Imagine yourself advocating for the absolution of the masterminds behind the Peshawar Army public school attack. Imagine that those killers have been given the highest medals of honor and are being celebrated as heroes— brave soldiers who killed for the sake of their country. Now imagine that it is not a single person, but a whole nation standing together to justify such a brutal act.
I can’t, and I don’t want to imagine a world like that for either myself or for anyone else. Unfortunately, the truth is that I am part of such a world, community and nation that stands proudly and defends firmly war crimes that were committed against their own fellow citizens. Do you remember the “fall of Dhaka“, on December 16 1971?
We are all bloodthirsty, closet war lovers. We justify wars, violence and atrocities for our own convenience. If this premise is untrue, and if it is still unimaginable to endorse a world where killers and looters are allowed to walk freely, then why is it that we have still been silent for decades about our Bengali brothers and sisters demanding justice?
When I look at my newsfeed today, on December 16, it is full of grief for the children who lost their precious lives in the Army Public School attack one year ago today. Everyone is being explicitly kind towards the victims’ families and condoling with them on the anniversary of their children’s deaths. Messages and special songs, courtesy the Inter Service Public Relations (ISPR), the public relations wing of Pakistani army, are being shared to show that the entire nation stands united against terrorists. The message of the day is that no kind of terrorism will be tolerated.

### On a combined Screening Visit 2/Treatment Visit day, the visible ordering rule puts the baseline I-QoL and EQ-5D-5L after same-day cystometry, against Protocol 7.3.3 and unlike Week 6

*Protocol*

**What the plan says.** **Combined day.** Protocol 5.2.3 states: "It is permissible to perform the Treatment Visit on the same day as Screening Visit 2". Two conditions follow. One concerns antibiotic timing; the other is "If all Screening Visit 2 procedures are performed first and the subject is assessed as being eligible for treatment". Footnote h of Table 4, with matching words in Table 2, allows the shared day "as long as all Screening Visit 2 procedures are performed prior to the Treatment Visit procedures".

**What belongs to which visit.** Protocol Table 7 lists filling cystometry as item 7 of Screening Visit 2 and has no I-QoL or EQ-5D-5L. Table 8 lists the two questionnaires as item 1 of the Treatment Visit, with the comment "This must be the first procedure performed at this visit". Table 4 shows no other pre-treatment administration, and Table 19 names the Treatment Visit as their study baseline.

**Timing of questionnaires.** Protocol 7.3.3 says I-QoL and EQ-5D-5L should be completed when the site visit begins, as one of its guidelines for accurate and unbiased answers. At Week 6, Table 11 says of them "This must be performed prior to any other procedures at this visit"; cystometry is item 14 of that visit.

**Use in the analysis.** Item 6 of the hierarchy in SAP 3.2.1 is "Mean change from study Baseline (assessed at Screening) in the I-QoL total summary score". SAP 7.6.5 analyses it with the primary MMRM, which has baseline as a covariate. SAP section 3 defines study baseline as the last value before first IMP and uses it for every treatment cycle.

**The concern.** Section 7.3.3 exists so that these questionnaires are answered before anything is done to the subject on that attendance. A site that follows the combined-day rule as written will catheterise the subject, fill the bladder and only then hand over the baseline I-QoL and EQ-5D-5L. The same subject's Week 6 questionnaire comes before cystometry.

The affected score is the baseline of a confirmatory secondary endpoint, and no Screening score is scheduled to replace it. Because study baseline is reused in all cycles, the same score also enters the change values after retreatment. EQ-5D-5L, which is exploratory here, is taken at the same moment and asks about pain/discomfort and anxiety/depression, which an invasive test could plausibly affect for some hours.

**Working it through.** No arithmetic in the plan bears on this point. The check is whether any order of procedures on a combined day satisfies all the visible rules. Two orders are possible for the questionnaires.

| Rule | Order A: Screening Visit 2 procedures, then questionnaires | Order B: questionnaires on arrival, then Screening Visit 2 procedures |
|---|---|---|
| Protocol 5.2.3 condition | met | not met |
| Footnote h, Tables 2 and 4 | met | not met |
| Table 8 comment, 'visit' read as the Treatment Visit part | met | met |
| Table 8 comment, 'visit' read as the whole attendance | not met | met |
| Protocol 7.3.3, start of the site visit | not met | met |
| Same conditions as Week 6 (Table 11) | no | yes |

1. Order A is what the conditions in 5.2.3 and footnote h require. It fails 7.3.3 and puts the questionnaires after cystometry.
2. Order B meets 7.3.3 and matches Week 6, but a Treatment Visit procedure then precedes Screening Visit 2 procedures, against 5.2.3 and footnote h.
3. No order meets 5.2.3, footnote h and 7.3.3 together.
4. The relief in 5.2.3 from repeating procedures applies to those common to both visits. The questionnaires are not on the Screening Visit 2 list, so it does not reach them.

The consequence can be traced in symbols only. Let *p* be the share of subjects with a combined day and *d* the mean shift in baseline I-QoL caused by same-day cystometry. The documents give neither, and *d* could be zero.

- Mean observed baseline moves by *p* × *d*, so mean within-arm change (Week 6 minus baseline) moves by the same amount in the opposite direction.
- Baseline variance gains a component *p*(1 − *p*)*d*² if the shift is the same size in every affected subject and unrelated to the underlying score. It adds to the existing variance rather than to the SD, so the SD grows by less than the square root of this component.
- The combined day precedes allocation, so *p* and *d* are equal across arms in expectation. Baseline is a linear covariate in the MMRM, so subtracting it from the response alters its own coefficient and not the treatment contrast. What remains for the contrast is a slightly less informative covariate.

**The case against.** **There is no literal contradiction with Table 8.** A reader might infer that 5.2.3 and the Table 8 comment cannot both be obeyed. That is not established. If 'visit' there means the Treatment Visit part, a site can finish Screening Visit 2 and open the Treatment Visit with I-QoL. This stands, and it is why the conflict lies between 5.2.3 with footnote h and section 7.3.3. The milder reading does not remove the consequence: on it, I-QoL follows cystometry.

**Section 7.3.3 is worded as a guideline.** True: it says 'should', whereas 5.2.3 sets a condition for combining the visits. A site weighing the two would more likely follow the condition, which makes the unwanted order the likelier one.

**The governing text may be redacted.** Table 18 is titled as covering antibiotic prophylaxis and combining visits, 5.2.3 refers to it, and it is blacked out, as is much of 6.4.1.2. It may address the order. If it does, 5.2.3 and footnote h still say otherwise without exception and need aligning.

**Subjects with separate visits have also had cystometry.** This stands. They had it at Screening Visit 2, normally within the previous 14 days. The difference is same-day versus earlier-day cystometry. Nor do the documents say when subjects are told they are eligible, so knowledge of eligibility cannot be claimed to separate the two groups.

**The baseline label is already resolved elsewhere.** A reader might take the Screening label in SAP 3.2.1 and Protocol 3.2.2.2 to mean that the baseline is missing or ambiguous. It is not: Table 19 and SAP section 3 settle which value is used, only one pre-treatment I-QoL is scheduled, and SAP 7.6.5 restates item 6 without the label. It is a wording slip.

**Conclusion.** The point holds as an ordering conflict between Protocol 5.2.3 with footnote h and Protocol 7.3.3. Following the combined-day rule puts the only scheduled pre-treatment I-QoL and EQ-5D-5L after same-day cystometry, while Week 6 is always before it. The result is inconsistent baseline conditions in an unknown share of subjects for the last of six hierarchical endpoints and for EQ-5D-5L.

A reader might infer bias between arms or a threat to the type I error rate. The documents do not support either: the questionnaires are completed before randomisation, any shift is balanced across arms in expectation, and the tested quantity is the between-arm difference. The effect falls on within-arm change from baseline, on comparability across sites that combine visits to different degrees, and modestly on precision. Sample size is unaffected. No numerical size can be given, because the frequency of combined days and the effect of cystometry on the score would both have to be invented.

“Pakistan’s education system is a smokescreen designed to alter the course of history for the upcoming generation. It fails to mention a single word about the atrocities and war crimes committed by the country’s armed forces in Bangladesh (then East Pakistan) in 1971.”
ISPR’s “heart-warming” music video, “Mujhe Dusham Key Bachon ko Parhan hai” (“I want to take revenge and educate enemies’ children”) is one such “beautiful” attempt. The concept of sending books instead of bullets to our enemies’ children makes my heart melt on the one hand, but on the other, my mind still poses questions. Shouldn’t we do some soul searching before we send books that are filled with hatred? The irony is, the enemy referred to in this song is not from other lands, but our own—being created and nurtured in our very own religious education facilities, or madrassas.
Education that furthers ignorance
Pakistan’s education system is a smokescreen designed to alter the course of history for the upcoming generation. It fails to mention a single word about the atrocities and war crimes committed by the country’s armed forces in Bangladesh (then East Pakistan) in 1971. Our curriculum cites Indian-backed “Mukti Bahini” as the culprits. The Al-Badr, Al Shams and Razakar militia are referred to as “armed volunteers” of Jamat-e-Islami supporting West Pakistan’s armed forces.
The other side of the story, in which these “volunteers” allegedly acted as the Pakistan army’s death squad to kill off the left-wing intellectual elite is conveniently absent from our textbooks. The same books also cite “lack of resources” as one of the main reasons for the loss of Pakistan’s eastern province, and do not highlight the fact that it was in fact the economic and cultural repression of Bengalis by the Punjabi ruling elite that led to the separation.